The first time I made the team it was by default.

It was 2011. Andy and Carlene Ziegler (owners of Artisan Farms) had just bought me a horse, Southwind VDL, and I was excited to make the international rider list at the Spruce Meadows Masters’ tournament in Calgary, Alberta for the first time. It was a really big deal for me. They only take six Canadians and I’d never jumped a 1.60m class before.

That year, the main team was competing in Calgary—Ian Millar, Jonathon Millar, Jonathan Asselin and Eric Lamaze—and a second team was doing the Spanish Nations Cup Tour. A week before the show, Jonathon Millar had to back out. John Anderson was named as his replacement, but then his horse sustained an injury. There was really nobody left.

Torchy [Millar], our chef d’equipe, called Eric and said, “What do you think? Is Tiffany a possibility because we really don’t have anyone else at this last minute.” Eric was like, “”We can try, for sure the horse can do it!” Southwind had already done a ton of Nations Cups and 1.60m classes with his previous rider, Cameron Hanley (IRL).

Twenty-four hours later it was confirmed. They took a risk and put me on the team. I was in shock.

Before you get to Spruce Meadows, being named to the team is great—it’s the best possible thing. Then you get to there and the reality sets in. The best teams in the world compete at the Masters. The stands are packed. It’s a televised event. As a Canadian, it’s the most terrifying place to make your Nations Cup debut. It’d be like a German rider making their team debut at Aachen. Of course, that was the year Spruce Meadows broke the attendance records too.

I was terrified. There’s a video of me being interviewed by CBC and I’m like, “I don’t know! I’m going to give it my best shot!” It’s hilarious. In a painful kind of way.

In the days leading up to the Nations Cup, Eric made sure I kept showing every day, just to keep my mind focused on competing and off the team event. I didn’t know the horse well, but I had so much confidence in him so that definitely helped.

I rarely get nervous before a class. But I was nervous the day of the Nations Cup. I don’t even remember walking the course. I do remember riding up to the ring. I was the second rider in rotation and I asked how Jonathan had gone. Eric was like, “Don’t ask. Don’t worry about. You just ride your best round and we’ll take care of everything else.”

I remember thinking, “Okay, they don’t expect much. This is good.”

It was all kind of blur after that. Southwind really took care of me and the team ended up second, so it was a good day overall. But for me, it was a really big deal. Hickstead was on that team with Eric—it was the last Nations Cup he ever jumped. And riding with Ian Millar and Jonathan Asselin—these are all riders I’ve looked up to my entire life. It was a special moment.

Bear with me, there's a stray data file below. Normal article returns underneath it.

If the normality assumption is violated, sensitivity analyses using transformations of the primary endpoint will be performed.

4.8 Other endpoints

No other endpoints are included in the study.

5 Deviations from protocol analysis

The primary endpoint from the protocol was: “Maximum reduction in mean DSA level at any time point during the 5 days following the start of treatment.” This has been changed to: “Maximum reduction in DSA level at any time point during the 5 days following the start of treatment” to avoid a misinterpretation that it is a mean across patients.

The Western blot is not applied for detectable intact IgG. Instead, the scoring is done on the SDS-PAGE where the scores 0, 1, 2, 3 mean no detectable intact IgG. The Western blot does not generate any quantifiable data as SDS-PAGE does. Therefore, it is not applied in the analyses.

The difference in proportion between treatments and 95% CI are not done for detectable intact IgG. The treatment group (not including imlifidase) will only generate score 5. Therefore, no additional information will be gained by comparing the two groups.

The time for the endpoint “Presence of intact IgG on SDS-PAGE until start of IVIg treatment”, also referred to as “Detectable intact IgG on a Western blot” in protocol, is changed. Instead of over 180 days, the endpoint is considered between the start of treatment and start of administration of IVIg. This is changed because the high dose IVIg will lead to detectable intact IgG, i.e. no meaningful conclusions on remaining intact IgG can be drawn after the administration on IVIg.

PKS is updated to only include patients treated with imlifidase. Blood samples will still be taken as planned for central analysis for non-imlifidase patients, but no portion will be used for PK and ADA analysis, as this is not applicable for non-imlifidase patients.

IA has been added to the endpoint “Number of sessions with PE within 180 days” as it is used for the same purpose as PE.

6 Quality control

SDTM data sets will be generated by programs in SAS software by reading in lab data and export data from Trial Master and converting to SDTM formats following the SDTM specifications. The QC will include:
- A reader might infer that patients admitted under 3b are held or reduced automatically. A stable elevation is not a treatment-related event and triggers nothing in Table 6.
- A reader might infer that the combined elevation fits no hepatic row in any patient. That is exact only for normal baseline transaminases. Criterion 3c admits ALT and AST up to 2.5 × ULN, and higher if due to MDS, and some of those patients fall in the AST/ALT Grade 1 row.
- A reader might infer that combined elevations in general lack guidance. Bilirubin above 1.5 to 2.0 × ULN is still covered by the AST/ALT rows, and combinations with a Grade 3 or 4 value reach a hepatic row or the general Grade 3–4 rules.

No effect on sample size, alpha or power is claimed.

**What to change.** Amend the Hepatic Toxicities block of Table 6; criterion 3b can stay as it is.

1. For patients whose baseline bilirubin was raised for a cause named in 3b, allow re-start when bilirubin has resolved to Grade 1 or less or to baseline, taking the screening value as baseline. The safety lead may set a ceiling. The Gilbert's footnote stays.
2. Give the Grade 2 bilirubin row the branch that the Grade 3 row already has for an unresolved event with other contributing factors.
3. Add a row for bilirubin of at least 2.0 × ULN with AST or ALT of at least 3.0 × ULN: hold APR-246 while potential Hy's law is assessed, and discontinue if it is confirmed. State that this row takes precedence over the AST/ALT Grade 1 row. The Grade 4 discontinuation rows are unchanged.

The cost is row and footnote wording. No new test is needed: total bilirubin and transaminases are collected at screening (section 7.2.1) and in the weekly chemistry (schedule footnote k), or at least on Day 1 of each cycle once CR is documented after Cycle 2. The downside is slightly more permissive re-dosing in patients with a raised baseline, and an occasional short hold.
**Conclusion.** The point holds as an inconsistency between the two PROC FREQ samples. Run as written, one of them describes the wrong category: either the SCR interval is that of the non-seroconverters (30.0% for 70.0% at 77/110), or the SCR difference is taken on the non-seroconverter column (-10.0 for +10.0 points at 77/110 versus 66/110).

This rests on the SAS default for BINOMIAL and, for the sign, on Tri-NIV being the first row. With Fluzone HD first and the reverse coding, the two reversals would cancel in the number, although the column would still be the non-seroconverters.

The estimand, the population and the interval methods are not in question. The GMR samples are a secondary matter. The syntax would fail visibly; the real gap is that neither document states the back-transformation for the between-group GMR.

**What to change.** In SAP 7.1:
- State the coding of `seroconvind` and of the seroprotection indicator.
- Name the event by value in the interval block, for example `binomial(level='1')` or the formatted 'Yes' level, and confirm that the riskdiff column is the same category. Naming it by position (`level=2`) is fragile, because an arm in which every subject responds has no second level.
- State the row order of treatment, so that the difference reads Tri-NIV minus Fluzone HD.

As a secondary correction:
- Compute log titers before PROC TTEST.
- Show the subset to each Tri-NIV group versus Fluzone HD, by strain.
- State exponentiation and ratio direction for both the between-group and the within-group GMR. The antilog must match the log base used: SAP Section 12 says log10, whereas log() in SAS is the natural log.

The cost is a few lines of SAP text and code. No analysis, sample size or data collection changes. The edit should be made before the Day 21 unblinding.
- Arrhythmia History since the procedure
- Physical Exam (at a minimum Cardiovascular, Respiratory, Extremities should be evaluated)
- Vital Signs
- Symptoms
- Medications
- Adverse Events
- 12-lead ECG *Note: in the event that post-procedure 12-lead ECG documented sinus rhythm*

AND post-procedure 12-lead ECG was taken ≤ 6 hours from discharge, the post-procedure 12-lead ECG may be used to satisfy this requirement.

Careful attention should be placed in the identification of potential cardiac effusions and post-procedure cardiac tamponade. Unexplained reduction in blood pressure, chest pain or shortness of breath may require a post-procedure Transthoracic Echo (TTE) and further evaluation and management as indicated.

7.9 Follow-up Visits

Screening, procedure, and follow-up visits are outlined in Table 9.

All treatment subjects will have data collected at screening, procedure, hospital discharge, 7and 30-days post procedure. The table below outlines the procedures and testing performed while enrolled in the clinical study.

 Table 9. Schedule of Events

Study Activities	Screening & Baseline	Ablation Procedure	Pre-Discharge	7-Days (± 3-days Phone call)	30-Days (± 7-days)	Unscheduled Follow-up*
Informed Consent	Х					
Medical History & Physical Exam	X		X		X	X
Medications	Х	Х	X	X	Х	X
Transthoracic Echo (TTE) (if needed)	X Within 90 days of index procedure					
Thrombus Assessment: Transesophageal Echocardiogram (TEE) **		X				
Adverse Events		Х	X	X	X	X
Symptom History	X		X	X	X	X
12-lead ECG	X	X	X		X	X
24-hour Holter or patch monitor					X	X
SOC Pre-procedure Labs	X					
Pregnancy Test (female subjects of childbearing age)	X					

The second time I rode on the team was supposed to be my first time.

Prior to the Masters at Spruce Meadows, I had been named to the Nations Cup team headed to Buenos Aires, Argentina that fall. Mark Laskin was the chef d’equipe. It was much more laid back—there were maybe four people in the crowd and all of them from Argentina. We won that one—Angela Covert, Emily George, Jonathan Asselin and I. I posted a clear in the second round. It was a really fun, relaxing experience.

My favorite Nations Cup was when we won in Calgary.

©Spruce Meadows Media Services

©Spruce Meadows Media Services

Anytime you have a good result at Spruce Meadows, it’s special. The crowd in Calgary is so unbelievable. You ride into the International ring and this roar goes up! It’s so cool for the riders and the horses, the good ones anyway. They cheer for the Canadians whether you do well or not, but as an athlete, you really want to do well for them. When you win, they’re extra loud and extra enthusiastic.

It took getting used to, though. Even last year, riding in the jump off for the Queen’s Cup, I was ahead, flying to the last jump, and the crowd started thundering. I remember thinking, “Wow, they are loud!” I ended up having the last jump down because I was distracted for that split second.

Winning the Nations Cup there in 2014 was a big day for Canada—we had only won it once before at Spruce Meadows in its 38-year history. And it was a big deal for me. I watched that class every year growing up. It’s a moment you dream of as a little kid.

The Nations Cup in Wellington, Florida is also really special. I don’t know if it’s because it’s on North American soil and there are so many Canadians in the crowd, but it’s always a fun night. It’s also where I posted my first double clear in a team event—so it’s a favorite of mine, too.

I had the worst Nations Cup of my life at Spruce Meadows in 2012.

I fell off in both rounds. It was a disaster.

In the first round, we took off a stride early in the combination. I flipped over the jump and knocked myself out.

Eric told me I didn’t have to go back for the second round. But that was not going to be how I ended it. It was right after the Olympics where I’d been disqualified on the first day. I was determined to come back and do well.

Victor, my horse, had other ideas. We came to the combination again and he was like, “Were you here, like, 30 minutes ago? Because I am not jumping that.” He stopped. I held on.